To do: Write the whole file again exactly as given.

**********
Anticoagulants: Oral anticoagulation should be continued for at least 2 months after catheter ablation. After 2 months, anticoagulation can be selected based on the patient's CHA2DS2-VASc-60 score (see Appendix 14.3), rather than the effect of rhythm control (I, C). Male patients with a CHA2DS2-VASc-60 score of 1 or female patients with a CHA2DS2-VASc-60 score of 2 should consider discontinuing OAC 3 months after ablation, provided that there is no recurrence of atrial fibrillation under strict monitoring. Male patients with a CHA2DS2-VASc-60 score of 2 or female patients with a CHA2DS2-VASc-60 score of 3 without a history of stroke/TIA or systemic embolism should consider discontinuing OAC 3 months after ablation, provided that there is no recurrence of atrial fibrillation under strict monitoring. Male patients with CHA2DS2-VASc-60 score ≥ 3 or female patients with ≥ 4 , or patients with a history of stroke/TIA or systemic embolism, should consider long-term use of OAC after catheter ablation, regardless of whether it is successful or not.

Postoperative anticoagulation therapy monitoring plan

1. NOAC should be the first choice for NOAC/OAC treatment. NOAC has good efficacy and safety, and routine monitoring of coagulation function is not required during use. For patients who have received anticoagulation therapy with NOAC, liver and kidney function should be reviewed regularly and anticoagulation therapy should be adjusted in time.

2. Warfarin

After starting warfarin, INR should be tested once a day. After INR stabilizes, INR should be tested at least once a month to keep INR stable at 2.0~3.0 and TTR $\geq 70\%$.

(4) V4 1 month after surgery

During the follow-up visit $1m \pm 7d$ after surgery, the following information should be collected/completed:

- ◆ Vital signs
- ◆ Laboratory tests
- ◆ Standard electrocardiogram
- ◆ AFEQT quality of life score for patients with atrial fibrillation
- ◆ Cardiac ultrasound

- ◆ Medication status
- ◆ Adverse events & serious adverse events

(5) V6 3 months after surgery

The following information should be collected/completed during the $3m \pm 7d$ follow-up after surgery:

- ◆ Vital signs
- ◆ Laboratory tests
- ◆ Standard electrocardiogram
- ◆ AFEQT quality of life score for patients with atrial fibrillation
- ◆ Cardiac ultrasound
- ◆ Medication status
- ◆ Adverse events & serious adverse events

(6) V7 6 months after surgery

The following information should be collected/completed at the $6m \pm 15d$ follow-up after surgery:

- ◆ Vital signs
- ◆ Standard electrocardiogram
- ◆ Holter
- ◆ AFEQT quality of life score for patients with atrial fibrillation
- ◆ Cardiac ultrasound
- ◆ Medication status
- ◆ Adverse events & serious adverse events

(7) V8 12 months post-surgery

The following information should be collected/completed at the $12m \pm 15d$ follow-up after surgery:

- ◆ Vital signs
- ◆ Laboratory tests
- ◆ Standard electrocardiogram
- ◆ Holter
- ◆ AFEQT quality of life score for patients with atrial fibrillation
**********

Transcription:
Anticoagulants: Oral anticoagulation should be continued for at least 2 months after catheter ablation. After 2 months, anticoagulation can be selected based on the patient's CHA2DS2-VASc-60 score (see Appendix 14.3), rather than the effect of rhythm control (I, C). Male patients with a CHA2DS2-VASc-60 score of 1 or female patients with a CHA2DS2-VASc-60 score of 2 should consider discontinuing OAC 3 months after ablation, provided that there is no recurrence of atrial fibrillation under strict monitoring. Male patients with a CHA2DS2-VASc-60 score of 2 or female patients with a CHA2DS2-VASc-60 score of 3 without a history of stroke/TIA or systemic embolism should consider discontinuing OAC 3 months after ablation, provided that there is no recurrence of atrial fibrillation under strict monitoring. Male patients with CHA2DS2-VASc-60 score ≥ 3 or female patients with ≥ 4 , or patients with a history of stroke/TIA or systemic embolism, should consider long-term use of OAC after catheter ablation, regardless of whether it is successful or not.

Postoperative anticoagulation therapy monitoring plan

1. NOAC should be the first choice for NOAC/OAC treatment. NOAC has good efficacy and safety, and routine monitoring of coagulation function is not required during use. For patients who have received anticoagulation therapy with NOAC, liver and kidney function should be reviewed regularly and anticoagulation therapy should be adjusted in time.

2. Warfarin

After starting warfarin, INR should be tested once a day. After INR stabilizes, INR should be tested at least once a month to keep INR stable at 2.0~3.0 and TTR $\geq 70\%$.

(4) V4 1 month after surgery

During the follow-up visit $1m \pm 7d$ after surgery, the following information should be collected/completed:

- ◆ Vital signs
- ◆ Laboratory tests
- ◆ Standard electrocardiogram
- ◆ AFEQT quality of life score for patients with atrial fibrillation
- ◆ Cardiac ultrasound

- ◆ Medication status
- ◆ Adverse events & serious adverse events

(5) V6 3 months after surgery

The following information should be collected/completed during the $3m \pm 7d$ follow-up after surgery:

- ◆ Vital signs
- ◆ Laboratory tests
- ◆ Standard electrocardiogram
- ◆ AFEQT quality of life score for patients with atrial fibrillation
- ◆ Cardiac ultrasound
- ◆ Medication status
- ◆ Adverse events & serious adverse events

(6) V7 6 months after surgery

The following information should be collected/completed at the $6m \pm 15d$ follow-up after surgery:

- ◆ Vital signs
- ◆ Standard electrocardiogram
- ◆ Holter
- ◆ AFEQT quality of life score for patients with atrial fibrillation
- ◆ Cardiac ultrasound
- ◆ Medication status
- ◆ Adverse events & serious adverse events

(7) V8 12 months post-surgery

The following information should be collected/completed at the $12m \pm 15d$ follow-up after surgery:

- ◆ Vital signs
- ◆ Laboratory tests
- ◆ Standard electrocardiogram
- ◆ Holter
- ◆ AFEQT quality of life score for patients with atrial fibrillation